In August, 1636, Capt. John took a prominent part in the punitive expedition to Block Island and he was the eleventh signer on the original roll of membership of The Ancient and Honorable Artillery Company of Boston in 1637, although they did not receive their charter until 13 of 1 mo., 1638. On the 1 mo., 9 day, 1636/7, he was chosen Captain by the General Court "for the country's service" in view of the grave danger which threatened the colony from the Pequot Indians. He proceeded to Say-brook Fort and with Capt. John Mason, was the chief instrument in their complete destruction. However on 2 of 9 mo., 1637, he was discharged from further service but was to have a quarter's pay for a gratuity, but at this same meeting of the General Court he was censored for "putting his hand to a seditious writing," was disfranchised, put from the Captain's place and disarmed. The "seditious writing" was the signing of a petition in favor of Rev. John Wheelwright who had given great offence by a liberal Fast-Day sermon and sentenced to be banished.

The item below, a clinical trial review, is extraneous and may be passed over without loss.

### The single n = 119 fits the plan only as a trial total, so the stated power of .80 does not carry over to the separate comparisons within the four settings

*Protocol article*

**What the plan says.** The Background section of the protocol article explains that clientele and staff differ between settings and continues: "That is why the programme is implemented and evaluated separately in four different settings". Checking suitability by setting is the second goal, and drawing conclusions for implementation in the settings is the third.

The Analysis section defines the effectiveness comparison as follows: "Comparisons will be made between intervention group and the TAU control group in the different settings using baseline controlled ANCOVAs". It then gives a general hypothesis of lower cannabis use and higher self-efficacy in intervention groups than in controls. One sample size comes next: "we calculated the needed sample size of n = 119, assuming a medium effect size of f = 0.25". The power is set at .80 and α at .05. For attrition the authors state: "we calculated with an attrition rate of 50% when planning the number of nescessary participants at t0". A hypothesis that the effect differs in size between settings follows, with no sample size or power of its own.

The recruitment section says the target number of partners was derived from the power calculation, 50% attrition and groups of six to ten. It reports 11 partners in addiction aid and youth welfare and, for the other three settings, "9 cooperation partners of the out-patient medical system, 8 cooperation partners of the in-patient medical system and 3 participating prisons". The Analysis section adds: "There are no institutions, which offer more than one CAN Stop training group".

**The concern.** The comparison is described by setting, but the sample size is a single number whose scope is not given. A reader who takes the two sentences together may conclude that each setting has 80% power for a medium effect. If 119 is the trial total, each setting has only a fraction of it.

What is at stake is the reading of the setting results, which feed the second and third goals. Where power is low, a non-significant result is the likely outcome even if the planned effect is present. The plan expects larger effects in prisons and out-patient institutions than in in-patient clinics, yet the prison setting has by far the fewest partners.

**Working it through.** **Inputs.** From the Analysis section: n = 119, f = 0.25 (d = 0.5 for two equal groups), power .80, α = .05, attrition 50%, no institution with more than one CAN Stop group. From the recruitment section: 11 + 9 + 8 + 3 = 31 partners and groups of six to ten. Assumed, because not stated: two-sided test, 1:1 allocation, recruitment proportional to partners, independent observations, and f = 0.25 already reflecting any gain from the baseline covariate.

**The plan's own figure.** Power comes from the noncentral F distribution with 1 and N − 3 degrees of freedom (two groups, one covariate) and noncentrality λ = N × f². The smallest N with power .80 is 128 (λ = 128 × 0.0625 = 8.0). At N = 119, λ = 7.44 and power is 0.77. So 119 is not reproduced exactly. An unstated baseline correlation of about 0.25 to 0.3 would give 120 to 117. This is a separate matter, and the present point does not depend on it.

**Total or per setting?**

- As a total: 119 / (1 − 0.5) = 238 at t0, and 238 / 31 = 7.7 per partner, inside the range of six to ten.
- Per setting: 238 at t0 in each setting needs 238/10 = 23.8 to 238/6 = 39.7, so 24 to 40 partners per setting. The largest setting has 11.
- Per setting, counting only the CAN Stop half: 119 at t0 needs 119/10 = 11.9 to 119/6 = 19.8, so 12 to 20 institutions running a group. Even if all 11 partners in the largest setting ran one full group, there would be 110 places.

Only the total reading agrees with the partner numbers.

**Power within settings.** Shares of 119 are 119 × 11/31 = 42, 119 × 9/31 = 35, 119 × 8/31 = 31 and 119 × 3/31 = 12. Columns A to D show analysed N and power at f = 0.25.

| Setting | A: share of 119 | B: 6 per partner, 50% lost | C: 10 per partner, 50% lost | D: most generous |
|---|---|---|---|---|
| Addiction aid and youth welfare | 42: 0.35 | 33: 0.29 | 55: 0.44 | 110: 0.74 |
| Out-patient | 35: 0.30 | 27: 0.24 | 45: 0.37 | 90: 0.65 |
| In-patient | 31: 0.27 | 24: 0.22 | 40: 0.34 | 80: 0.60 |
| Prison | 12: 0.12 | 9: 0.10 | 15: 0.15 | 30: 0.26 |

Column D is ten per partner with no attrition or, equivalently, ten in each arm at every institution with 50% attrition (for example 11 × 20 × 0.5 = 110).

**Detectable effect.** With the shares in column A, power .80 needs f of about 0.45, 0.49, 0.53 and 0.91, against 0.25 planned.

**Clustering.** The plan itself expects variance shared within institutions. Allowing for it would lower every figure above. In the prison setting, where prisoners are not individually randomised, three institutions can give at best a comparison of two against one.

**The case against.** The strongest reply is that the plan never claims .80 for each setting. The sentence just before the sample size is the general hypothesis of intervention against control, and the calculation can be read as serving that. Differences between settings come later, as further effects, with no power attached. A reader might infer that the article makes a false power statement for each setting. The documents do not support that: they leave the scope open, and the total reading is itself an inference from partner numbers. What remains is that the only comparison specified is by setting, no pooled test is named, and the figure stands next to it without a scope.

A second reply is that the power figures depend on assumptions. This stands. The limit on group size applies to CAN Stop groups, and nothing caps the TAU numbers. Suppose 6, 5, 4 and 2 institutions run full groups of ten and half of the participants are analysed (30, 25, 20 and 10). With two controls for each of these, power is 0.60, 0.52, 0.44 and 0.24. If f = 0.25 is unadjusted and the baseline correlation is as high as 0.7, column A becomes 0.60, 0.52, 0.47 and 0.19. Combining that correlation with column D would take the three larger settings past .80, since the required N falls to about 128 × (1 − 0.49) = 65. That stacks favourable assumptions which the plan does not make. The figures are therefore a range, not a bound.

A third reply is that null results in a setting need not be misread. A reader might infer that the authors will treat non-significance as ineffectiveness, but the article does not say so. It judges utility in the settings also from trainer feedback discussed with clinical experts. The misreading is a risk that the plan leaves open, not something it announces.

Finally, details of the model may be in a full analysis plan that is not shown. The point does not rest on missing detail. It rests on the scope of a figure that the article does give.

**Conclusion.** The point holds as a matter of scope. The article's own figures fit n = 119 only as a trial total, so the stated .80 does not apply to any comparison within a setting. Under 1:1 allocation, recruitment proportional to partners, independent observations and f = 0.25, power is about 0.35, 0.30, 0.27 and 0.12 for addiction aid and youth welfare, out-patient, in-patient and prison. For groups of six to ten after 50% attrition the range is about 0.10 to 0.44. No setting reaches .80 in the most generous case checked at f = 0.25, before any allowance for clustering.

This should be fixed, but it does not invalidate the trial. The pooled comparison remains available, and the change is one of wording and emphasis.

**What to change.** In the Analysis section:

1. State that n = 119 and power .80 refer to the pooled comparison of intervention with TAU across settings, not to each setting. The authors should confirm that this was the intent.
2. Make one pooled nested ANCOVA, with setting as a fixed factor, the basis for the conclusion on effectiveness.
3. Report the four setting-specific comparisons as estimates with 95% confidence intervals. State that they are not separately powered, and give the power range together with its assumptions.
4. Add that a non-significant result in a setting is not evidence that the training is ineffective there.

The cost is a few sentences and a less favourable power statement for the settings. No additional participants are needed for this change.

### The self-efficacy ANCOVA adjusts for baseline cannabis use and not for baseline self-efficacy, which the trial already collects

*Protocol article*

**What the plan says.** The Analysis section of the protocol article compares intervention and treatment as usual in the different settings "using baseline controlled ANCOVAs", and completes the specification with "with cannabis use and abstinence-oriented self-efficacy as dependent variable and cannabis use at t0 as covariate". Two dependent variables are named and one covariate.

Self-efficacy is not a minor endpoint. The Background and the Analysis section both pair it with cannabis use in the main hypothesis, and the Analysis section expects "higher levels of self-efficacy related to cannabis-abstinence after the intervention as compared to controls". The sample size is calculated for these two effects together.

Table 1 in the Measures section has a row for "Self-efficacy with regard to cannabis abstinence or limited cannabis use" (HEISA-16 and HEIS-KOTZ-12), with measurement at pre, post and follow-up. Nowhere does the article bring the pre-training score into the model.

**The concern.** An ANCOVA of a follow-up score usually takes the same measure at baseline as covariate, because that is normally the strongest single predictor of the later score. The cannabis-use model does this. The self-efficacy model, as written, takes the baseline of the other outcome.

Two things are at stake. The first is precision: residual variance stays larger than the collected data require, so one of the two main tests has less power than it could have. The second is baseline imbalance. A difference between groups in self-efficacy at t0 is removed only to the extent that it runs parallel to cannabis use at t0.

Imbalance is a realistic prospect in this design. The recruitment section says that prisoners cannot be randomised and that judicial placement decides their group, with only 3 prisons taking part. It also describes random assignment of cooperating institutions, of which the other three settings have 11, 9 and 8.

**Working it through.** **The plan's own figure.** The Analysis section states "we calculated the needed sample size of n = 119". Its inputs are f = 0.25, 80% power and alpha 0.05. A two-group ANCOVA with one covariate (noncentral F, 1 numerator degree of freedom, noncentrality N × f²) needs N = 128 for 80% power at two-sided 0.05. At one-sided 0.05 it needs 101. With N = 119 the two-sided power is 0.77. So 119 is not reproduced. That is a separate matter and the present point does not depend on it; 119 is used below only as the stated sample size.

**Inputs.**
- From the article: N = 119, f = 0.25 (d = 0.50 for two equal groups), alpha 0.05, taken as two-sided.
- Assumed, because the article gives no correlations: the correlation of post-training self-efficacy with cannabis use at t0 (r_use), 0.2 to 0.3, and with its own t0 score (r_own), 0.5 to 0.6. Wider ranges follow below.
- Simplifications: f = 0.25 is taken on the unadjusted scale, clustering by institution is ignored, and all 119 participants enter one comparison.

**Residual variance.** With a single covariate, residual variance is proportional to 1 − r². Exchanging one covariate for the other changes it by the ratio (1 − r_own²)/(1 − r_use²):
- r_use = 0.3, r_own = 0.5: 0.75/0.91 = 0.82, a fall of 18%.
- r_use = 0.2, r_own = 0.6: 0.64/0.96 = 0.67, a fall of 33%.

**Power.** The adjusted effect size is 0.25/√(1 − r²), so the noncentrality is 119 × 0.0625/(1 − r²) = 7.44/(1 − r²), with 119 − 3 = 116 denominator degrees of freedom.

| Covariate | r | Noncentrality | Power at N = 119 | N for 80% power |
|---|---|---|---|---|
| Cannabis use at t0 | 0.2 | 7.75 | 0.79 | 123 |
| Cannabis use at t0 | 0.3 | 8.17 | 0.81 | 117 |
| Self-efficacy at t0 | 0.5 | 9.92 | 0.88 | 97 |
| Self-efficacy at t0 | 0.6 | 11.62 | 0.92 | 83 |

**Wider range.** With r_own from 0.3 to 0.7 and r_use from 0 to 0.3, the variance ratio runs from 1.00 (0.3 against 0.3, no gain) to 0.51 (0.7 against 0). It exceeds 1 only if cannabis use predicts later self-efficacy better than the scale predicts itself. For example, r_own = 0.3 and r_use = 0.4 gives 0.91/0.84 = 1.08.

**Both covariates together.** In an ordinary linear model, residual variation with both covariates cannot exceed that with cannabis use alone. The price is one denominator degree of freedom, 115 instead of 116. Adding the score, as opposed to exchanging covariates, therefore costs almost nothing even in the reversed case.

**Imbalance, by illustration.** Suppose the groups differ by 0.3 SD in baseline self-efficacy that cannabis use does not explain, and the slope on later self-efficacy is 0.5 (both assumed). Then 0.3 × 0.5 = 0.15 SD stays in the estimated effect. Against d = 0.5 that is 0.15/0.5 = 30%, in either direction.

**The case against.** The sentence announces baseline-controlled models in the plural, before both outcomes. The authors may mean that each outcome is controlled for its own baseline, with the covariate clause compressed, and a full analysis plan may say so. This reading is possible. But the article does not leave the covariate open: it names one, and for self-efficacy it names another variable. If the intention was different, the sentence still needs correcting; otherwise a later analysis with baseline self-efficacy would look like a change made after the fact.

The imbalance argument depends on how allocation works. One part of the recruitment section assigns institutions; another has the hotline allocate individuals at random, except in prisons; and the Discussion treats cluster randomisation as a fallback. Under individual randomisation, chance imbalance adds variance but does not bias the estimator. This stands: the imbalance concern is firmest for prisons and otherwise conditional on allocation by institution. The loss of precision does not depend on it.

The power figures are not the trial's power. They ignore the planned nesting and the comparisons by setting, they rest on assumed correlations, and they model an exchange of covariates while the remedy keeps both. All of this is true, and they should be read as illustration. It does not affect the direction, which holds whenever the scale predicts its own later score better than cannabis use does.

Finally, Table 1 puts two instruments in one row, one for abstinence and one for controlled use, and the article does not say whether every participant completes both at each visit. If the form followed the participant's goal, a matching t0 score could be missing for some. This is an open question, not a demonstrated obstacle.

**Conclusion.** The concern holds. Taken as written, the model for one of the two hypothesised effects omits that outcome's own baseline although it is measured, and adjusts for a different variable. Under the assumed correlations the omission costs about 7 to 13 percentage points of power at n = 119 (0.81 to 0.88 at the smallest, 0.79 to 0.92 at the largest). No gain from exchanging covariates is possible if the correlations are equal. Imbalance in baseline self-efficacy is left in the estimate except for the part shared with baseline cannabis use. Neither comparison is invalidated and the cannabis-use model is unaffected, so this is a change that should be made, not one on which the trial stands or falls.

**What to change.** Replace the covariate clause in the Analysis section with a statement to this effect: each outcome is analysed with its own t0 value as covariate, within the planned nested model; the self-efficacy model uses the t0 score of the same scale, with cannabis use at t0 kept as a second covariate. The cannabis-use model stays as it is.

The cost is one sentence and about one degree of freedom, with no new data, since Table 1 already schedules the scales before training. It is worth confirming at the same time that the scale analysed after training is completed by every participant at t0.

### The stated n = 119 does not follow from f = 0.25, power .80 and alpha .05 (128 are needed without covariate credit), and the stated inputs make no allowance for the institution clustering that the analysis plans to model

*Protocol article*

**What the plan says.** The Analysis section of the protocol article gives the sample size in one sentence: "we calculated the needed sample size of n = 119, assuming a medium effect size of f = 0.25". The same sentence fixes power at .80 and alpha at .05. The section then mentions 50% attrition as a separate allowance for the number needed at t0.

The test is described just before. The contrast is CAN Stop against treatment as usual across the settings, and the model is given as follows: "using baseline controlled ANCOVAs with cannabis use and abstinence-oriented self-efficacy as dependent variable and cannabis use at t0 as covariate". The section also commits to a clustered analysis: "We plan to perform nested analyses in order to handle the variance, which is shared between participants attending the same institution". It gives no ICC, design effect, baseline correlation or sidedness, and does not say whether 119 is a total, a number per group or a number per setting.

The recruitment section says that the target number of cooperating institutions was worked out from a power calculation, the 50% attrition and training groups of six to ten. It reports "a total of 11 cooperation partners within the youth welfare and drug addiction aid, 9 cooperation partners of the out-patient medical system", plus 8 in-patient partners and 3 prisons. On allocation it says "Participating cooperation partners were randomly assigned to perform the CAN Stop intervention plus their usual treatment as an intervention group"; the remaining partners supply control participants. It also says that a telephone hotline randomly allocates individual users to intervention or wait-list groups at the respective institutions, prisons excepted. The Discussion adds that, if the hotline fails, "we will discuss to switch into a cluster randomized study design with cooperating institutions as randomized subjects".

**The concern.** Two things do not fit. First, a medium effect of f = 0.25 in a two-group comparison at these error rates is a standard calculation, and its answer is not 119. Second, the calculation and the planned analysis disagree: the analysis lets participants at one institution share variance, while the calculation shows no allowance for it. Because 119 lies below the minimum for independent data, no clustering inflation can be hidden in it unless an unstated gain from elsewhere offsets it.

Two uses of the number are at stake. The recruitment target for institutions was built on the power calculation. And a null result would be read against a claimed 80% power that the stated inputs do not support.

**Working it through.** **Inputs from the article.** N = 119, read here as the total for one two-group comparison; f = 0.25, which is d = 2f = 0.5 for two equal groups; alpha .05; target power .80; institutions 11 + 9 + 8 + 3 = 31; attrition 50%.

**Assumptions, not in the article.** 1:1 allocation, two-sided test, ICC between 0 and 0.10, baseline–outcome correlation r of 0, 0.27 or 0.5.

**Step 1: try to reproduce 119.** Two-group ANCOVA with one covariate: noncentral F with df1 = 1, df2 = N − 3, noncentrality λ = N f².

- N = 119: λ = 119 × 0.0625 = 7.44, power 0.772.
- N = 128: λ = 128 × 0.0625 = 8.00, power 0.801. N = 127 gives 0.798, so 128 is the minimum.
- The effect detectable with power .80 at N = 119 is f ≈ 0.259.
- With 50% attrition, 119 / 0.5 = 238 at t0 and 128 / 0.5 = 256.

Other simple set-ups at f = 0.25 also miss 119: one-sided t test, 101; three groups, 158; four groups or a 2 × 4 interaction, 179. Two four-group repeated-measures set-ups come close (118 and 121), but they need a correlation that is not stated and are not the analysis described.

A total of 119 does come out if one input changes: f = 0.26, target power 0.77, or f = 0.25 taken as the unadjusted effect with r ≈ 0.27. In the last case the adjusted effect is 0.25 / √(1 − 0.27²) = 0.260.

Early in 1638, Capt. John sailed for England and on March 24 was in negotiation with the Committee of Providence Island to enter the service of the company in a military capacity. On April 26 his pamphlet, "Newes from America," was entered at Stationers' Hall, London. He had returned to Boston by August first for on that day he sold his house and land there but on the 6 of 7 mo., 1638, the General Court decreed his banishment. He followed Rev. Wheelwright to the neighborhood of Dover and Exeter and ere long was elected Governor of that community, a post he occupied until March; 1640. During the short period of his stay there he was seeking a new abode, for on Sept. 8, 1639, as Governor John Underhill, he asked permission to dwell with the Dutch in New Amsterdam. It was granted him but he did not abide in that neighborhood until several years later.